Robots, jobs, and the new economy

Hand-held devices enhance learning in Michigan classrooms.  Photo/Daymonjhartley.com

Hand-held devices enhance learning in Michigan classrooms. Photo/Daymonjhartley.com


In recent months, the mainstream press has been extensively covering the impact of robotics on unemployment and the jobless recovery. Technology is replacing human labor in a big way, oftentimes permanently replacing jobs. Robots have been replacing manufacturing jobs for decades as the automated machines work much more efficiently than human labor. In a recent 60 Minutes report on the topic, an American manufacturer said that his robots cost him just over three dollars per hour to operate, a cost comparable to sweatshop labor.

Robotics and automation aren’t limited to the manufacturing sector. New technology has replaced and reduced jobs from nearly every sector of work including the service sector, military, and agriculture; even “white collar” law, media, and financial sector jobs are threatened by new technologies.

We should not fear, hate, or try to stop highly productive technological developments, as these tools are creating an abundance never before seen in human history.

Technology is constantly becoming more advanced, sophisticated, and efficient, doubling in power and speed every year. We are just beginning to see the widespread implications that these developments will have on society as advanced robots and computers are able to perform an increasing number of jobs cheaper, more accurately and efficiently than humans.

Herein lies a fundamental problem. People are going to continue to be pushed out of the workforce in larger and larger numbers. The speed at which jobs are replaced by technology far outpaces the number of new jobs created by this emerging industry, causing unemployment and poverty to skyrocket. With fewer people earning wages, fewer people will be able to buy goods and services. To maintain profit growth, corporations look to further reduce costs, introducing even more productive technology with new layoffs. This is a cycle that is going to repeat and intensify as corporations compete to maximize profits with fewer and fewer consumers to spend money.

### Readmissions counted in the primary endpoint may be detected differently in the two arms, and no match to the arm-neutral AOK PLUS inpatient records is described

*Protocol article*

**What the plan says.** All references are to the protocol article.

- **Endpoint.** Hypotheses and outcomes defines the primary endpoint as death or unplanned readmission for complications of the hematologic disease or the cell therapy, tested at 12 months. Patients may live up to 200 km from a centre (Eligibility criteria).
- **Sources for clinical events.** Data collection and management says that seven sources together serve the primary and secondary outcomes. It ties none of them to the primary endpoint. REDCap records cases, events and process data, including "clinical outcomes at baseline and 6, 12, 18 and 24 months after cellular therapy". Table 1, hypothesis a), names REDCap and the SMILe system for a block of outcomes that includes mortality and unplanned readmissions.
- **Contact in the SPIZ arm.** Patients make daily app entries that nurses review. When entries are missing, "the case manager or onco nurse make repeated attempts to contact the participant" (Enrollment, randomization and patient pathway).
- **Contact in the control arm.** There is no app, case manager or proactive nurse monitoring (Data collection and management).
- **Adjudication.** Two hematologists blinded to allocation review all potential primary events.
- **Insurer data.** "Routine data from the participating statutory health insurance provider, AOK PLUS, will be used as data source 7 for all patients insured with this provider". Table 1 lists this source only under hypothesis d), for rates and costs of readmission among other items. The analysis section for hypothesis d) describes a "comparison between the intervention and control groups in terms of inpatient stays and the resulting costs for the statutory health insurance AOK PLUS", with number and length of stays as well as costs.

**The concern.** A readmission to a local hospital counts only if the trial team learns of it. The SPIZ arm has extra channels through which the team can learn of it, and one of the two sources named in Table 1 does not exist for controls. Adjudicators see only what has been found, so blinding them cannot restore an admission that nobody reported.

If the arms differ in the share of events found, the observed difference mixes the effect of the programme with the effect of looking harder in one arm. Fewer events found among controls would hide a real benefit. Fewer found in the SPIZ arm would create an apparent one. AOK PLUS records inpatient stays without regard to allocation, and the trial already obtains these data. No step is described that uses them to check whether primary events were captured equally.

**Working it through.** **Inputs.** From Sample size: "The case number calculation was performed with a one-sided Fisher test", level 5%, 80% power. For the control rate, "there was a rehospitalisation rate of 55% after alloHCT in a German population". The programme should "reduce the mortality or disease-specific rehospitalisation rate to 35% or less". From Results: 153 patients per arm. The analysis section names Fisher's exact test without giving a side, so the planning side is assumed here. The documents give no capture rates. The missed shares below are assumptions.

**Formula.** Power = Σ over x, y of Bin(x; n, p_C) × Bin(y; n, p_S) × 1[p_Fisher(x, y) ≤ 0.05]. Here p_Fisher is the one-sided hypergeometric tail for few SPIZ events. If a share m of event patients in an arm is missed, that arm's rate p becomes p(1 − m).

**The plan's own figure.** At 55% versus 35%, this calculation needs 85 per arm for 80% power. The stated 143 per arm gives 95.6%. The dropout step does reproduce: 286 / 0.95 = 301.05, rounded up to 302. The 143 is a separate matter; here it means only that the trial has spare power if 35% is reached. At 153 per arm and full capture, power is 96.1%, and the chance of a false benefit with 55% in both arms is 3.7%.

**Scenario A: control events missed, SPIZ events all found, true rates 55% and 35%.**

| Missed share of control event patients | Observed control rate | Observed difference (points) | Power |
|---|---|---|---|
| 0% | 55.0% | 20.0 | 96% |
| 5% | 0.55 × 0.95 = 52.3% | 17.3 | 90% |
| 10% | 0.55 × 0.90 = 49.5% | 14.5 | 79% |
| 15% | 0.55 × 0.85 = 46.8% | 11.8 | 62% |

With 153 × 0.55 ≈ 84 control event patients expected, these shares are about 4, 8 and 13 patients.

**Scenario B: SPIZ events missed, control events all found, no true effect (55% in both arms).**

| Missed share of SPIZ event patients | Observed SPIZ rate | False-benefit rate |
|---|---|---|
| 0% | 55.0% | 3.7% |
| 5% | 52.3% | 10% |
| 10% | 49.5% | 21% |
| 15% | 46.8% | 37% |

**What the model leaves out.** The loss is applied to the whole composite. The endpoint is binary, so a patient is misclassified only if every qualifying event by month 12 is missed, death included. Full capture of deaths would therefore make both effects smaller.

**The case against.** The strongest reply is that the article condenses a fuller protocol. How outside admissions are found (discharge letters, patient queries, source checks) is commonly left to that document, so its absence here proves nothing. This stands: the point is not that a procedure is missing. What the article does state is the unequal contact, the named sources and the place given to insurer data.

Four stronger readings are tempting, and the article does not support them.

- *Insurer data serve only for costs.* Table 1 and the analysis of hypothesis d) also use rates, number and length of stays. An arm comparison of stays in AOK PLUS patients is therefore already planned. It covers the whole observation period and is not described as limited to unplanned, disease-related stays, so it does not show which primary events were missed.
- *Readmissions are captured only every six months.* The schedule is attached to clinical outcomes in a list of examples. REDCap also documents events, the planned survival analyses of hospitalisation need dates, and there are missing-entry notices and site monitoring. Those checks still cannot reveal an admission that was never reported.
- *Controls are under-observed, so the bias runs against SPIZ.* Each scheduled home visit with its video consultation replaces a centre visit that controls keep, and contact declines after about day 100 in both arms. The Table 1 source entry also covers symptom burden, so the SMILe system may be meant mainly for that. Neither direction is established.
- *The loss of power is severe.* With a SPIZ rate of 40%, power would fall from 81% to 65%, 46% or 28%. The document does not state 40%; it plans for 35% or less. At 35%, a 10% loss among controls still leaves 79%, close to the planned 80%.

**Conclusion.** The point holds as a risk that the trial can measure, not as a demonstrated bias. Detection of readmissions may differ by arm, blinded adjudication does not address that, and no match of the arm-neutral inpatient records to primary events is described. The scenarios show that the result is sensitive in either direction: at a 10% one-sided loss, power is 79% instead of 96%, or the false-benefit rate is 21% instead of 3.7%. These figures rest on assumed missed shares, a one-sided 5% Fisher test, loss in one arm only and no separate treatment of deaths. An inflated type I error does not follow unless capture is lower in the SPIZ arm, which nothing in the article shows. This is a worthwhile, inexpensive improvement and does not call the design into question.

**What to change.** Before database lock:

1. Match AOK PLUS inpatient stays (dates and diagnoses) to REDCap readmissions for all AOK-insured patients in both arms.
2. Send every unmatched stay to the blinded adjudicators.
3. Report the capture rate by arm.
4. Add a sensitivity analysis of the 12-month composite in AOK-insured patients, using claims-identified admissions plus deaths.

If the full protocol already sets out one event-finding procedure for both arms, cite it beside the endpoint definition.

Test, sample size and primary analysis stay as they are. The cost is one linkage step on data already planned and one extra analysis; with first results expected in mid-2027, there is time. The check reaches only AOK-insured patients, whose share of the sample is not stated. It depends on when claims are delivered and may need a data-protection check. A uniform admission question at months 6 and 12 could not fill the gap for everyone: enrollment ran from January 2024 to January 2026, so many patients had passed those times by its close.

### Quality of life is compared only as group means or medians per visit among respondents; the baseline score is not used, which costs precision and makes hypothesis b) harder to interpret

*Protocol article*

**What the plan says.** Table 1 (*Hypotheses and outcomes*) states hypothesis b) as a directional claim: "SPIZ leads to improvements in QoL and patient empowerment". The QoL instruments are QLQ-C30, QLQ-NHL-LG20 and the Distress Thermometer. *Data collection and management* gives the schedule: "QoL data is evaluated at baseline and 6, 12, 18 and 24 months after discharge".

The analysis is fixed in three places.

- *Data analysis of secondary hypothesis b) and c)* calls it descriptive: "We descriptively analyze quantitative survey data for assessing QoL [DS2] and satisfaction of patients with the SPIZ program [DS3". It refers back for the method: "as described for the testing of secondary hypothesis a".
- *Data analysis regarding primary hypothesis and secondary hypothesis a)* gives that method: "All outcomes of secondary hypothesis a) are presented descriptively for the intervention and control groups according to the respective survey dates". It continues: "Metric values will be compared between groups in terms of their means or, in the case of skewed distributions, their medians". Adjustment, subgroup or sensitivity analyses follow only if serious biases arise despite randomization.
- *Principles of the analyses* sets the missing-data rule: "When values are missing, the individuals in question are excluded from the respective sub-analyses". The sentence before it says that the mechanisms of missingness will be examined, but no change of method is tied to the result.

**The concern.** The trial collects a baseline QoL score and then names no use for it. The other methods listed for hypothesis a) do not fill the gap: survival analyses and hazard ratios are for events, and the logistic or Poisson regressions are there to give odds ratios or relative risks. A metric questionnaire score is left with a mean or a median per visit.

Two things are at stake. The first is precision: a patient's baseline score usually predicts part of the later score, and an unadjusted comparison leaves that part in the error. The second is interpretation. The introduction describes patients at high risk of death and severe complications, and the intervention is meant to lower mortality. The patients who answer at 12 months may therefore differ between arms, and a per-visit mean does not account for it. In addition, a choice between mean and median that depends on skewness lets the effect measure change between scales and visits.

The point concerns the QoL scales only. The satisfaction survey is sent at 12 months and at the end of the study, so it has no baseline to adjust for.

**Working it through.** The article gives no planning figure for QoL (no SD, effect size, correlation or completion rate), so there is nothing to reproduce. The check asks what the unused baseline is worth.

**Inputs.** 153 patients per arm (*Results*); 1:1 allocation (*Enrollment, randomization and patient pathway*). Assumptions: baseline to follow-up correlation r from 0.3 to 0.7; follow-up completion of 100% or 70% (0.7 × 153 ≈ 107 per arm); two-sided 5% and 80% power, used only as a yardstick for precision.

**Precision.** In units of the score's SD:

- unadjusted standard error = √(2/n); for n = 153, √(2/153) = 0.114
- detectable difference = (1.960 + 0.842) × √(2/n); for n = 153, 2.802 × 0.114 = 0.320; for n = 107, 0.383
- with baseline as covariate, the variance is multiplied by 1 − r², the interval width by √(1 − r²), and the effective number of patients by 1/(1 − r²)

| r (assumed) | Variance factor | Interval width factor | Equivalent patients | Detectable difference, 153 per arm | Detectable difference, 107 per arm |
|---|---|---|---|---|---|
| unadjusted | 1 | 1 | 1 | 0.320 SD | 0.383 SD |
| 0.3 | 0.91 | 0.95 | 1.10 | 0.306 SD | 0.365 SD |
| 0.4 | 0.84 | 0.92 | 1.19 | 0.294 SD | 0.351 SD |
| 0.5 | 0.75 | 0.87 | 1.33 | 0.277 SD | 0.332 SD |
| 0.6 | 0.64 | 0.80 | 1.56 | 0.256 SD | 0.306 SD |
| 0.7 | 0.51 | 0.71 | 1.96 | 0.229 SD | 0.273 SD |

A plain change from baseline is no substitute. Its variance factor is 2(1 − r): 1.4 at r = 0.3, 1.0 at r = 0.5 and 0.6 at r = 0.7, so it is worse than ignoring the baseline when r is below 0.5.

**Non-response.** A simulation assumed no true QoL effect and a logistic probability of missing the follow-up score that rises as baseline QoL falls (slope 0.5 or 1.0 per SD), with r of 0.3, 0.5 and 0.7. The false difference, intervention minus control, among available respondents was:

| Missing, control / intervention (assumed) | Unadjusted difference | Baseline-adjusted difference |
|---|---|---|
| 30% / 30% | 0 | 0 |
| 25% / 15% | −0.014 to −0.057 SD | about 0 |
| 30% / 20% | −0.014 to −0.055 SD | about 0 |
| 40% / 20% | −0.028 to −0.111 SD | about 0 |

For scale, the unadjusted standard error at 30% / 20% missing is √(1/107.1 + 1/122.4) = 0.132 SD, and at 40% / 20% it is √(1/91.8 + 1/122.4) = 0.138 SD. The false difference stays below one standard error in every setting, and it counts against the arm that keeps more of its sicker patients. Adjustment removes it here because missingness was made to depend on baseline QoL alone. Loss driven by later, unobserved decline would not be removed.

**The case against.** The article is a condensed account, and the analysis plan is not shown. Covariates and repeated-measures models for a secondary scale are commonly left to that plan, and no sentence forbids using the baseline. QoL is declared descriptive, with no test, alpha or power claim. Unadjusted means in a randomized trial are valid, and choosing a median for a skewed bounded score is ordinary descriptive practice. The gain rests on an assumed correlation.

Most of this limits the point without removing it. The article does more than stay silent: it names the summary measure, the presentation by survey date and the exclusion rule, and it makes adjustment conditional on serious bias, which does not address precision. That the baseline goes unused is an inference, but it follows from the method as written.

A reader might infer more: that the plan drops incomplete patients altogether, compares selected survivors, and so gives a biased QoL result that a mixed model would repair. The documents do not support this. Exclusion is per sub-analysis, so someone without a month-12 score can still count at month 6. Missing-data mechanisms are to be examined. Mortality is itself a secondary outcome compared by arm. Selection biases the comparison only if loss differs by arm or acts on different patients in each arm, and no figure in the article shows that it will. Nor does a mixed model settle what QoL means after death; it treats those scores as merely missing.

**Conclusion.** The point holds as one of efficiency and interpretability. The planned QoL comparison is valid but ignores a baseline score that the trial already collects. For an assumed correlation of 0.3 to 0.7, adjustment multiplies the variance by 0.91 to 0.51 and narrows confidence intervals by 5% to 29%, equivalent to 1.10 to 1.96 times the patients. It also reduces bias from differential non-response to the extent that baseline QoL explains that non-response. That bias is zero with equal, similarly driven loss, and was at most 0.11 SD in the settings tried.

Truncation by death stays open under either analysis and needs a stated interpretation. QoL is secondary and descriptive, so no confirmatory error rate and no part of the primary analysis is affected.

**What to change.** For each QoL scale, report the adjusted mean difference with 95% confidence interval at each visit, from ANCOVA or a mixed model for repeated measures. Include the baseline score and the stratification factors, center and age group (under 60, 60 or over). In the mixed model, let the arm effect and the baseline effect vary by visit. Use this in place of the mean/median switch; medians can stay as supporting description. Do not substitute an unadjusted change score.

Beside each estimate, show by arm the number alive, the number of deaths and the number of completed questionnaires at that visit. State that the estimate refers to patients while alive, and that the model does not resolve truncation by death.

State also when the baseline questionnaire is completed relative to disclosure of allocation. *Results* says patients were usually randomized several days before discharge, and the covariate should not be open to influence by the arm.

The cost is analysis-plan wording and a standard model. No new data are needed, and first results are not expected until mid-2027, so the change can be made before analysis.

This is the real economic crisis we face today, a crisis of capitalism itself. Capitalism, a system based on competition, can only exist in a world of scarcity. Capitalism is incompatible with a world of abundance where there is already more than enough homes to house everybody, food to feed everybody, and money to eradicate poverty four times over.

The same technology that is undermining the foundations of capitalism is creating not only the possibility, but the necessity for a new economy based on prioritizing human needs—an economy based on cooperation. The struggle we face today is to embrace the reality of abundance provided by automation. The economy and our political institutions need to be reshaped to reflect the reality we face now, not try to “go back” to the way it operated 50 years ago. We must organize to unleash the productive forces of today and tomorrow’s technology for the benefit of all humanity rather than the profits of the few. Before us is the unprecedented opportunity to usher in a new age that can truly deliver on the promise of peace and prosperity for every person, everywhere.

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